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The Host Paperback – April 13, 2010
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"Children of Blood and Bone"
Tomi Adeyemi conjures a stunning world of dark magic and danger in her West African-inspired fantasy debut. Pre-order today
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"Meyer has, like one of her vampires, turned into something rare and more than merely human: a literary phenomenon....The way she manages the reader's curiosity, maintaining tension and controlling the flow of information, is simply virtuosic....People do not want to just read Meyer's books; they want to climb inside them and live there."―Lev Grossman, Time
"An epic story of love, family, and loyalty. . . . The Host is The X-Files meets Days of Our Lives."―Carol Memmott, USA Today
"Meyer is more interested in relationships than in flashy genre conventions. . . . Her affirmative life lesson is disarming."―Jeff Giles, Entertainment Weekly
"The Host lives up to the hype, blending science fiction and romance in a way that has never worked so well."―Jane Jorgenson, Library Journal
"Stephenie Meyer is an amazing phenomenon--out of the brightness of her mind and spirit comes the illuminated darkness of her stories. For no matter how much pain her characters suffer, Meyer infuses the tales with light and hope."―Orson Scott Card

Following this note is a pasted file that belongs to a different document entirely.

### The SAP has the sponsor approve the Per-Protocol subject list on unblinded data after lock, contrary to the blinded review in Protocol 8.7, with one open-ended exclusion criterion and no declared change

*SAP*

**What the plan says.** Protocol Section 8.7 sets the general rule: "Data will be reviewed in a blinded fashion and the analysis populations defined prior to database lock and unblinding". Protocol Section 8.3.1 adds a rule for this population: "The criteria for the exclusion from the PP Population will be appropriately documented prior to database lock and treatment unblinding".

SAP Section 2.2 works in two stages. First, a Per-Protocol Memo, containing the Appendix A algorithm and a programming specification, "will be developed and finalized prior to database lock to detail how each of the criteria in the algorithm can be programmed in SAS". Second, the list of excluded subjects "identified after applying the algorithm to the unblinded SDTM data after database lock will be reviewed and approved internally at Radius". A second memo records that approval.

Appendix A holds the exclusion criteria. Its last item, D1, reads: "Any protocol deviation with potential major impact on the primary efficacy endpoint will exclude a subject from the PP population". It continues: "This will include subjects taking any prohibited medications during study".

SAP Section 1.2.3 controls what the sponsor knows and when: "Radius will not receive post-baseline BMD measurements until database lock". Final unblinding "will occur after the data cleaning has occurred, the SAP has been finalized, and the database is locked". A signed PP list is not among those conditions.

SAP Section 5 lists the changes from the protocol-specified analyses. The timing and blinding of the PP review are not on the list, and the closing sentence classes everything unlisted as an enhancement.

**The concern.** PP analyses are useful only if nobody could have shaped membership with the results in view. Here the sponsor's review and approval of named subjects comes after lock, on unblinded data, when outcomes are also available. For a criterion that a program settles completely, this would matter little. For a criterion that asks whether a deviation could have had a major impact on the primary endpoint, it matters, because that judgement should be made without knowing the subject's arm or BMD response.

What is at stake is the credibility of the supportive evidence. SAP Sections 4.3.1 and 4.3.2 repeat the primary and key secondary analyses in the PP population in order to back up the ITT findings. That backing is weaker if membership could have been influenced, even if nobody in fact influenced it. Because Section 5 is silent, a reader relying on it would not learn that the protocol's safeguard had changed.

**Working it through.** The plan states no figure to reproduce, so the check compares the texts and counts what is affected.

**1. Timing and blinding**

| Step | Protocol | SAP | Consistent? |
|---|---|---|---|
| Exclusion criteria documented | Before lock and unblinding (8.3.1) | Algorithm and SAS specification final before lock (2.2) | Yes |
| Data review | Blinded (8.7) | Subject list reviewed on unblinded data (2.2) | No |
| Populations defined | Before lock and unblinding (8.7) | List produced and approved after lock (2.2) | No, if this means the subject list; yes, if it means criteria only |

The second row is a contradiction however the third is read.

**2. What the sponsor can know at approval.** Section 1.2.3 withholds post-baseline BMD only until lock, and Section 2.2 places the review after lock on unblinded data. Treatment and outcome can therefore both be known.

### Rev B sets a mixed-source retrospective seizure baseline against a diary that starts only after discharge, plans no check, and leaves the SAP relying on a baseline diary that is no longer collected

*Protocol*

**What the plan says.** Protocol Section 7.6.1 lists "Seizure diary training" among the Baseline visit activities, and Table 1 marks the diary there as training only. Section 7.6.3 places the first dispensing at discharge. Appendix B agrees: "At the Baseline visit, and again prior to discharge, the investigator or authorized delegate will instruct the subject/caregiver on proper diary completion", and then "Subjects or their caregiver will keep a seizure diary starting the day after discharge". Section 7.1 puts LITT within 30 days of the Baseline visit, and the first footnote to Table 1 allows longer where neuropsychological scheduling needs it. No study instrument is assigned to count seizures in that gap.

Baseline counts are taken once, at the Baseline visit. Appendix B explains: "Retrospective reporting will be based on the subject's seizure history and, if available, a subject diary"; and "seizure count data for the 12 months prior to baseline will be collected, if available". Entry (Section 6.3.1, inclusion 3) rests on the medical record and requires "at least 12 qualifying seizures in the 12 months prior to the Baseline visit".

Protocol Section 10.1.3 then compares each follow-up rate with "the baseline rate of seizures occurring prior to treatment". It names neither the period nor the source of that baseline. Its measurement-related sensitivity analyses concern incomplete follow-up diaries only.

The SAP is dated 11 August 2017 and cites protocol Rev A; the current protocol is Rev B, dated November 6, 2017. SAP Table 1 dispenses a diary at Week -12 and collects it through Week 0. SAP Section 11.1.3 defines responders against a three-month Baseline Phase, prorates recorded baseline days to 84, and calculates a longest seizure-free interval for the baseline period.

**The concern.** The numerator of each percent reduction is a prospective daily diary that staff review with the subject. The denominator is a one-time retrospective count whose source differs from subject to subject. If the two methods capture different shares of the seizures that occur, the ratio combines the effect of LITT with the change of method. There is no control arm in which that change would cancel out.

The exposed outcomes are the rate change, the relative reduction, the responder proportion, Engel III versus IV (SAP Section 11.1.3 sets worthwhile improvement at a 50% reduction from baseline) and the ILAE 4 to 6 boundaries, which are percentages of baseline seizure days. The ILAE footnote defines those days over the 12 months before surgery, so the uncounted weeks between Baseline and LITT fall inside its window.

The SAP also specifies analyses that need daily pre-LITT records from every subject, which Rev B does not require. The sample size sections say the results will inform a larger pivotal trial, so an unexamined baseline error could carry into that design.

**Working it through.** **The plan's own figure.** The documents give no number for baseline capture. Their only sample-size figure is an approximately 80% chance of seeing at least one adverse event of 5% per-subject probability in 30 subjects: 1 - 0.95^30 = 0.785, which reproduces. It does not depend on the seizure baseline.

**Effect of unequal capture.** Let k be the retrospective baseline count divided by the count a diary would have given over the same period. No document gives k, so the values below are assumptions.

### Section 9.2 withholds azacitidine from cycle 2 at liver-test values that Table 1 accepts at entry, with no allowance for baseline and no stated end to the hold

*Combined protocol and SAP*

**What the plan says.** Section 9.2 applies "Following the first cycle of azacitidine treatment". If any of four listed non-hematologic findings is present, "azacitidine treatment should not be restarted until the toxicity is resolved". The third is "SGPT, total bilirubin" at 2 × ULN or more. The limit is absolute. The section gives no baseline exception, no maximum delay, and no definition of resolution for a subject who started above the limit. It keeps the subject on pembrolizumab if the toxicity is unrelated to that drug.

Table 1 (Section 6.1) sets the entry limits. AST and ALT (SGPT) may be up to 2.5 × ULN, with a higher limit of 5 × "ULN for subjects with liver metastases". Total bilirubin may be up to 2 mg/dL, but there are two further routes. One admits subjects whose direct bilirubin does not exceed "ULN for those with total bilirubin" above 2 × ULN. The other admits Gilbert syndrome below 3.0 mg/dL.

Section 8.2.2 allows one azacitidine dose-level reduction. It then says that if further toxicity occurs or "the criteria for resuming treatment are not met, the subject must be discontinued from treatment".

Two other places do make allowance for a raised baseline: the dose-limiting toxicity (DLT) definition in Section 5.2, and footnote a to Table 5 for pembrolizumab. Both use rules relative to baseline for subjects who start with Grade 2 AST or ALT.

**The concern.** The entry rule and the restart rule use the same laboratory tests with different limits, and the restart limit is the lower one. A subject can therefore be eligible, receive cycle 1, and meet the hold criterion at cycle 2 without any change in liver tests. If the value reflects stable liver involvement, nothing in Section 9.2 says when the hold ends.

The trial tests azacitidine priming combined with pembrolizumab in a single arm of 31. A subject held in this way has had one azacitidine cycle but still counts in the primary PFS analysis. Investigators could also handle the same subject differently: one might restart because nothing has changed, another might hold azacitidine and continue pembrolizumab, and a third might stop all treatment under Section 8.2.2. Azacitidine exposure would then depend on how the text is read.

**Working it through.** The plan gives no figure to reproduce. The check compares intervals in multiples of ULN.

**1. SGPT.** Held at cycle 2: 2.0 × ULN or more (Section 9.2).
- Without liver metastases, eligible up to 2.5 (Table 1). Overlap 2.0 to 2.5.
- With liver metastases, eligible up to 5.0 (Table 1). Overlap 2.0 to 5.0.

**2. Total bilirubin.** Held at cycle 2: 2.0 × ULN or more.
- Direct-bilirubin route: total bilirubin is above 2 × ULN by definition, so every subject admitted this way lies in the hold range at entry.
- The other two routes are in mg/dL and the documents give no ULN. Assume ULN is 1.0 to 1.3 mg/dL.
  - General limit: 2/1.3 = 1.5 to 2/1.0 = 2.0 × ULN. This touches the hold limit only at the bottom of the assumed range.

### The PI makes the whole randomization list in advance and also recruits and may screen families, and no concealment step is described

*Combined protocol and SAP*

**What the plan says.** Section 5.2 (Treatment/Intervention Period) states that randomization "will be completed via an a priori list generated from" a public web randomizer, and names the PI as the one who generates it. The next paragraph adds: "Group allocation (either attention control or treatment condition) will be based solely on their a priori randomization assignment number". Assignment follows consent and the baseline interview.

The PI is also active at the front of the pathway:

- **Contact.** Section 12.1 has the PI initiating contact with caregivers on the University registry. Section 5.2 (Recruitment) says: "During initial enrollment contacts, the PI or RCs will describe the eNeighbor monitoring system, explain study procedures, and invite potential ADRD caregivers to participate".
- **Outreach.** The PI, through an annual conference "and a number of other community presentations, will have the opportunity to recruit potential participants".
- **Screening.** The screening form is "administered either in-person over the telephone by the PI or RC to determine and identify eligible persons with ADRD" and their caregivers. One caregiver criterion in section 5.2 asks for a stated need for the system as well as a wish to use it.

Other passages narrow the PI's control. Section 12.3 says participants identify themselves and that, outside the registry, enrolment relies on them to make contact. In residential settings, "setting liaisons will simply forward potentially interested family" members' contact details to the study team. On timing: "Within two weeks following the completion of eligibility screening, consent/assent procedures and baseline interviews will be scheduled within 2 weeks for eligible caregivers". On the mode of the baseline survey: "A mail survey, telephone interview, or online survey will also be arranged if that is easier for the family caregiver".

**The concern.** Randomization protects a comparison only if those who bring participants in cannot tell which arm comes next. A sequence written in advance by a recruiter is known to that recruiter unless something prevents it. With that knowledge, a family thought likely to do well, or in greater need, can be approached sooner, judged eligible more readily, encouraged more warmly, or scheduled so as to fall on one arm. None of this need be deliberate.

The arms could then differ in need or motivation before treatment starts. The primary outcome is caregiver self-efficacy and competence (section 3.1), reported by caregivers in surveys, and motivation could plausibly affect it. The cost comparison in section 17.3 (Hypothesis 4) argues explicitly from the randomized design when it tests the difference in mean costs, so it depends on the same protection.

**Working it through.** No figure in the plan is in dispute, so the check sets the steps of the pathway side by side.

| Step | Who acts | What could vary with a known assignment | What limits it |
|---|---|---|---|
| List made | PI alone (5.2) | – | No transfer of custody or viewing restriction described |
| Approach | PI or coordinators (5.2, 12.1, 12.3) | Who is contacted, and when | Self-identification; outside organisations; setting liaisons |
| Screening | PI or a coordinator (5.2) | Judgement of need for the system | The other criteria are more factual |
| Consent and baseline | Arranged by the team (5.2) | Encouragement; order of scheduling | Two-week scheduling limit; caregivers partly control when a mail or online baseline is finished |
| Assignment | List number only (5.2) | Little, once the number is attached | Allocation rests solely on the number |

"A fantastic, inventive, thoughtful, and powerful novel. The Host should come with a warning label: it will grab you and keep you reading well into the wee hours of night, and keep you thinking, deeply, hauntingly, well after the final word. Stephenie Meyer captures characters and handles story line like a master--a hybrid combination of Stephen King and Isaac Asimov."
"A brilliant and fascinating premise.... Its mix of adventure and new love on a new Earth is just right to get lost in this summer."―Sherri Hallgren, Pittsburgh Post-Gazette
About the Author
Stephenie Meyer is the author of the The Chemist, the #1 bestselling Twilight Saga and The Host. She graduated from Brigham Young University with a degree in English literature, and she lives with her husband and three young sons in Arizona.
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Wanderer is a member of a race of parasitic aliens who call themselves "souls." They attach themselves to other sentient creatures' brainstems, steal their memories, block out their consciousness, and take control of their bodies. They've already taken nearly all of humanity when Wanderer arrives and is placed in the body of a recently captured resistor, Melanie Stryder. Melanie's consciousness refuses to fade out after the insertion procedure, and her memories of her boyfriend and little brother are so moving to Wanderer that after a while grappling for control of the shared body, Wanderer and Melanie end up working together to find and continue protecting Melanie's resistance cell.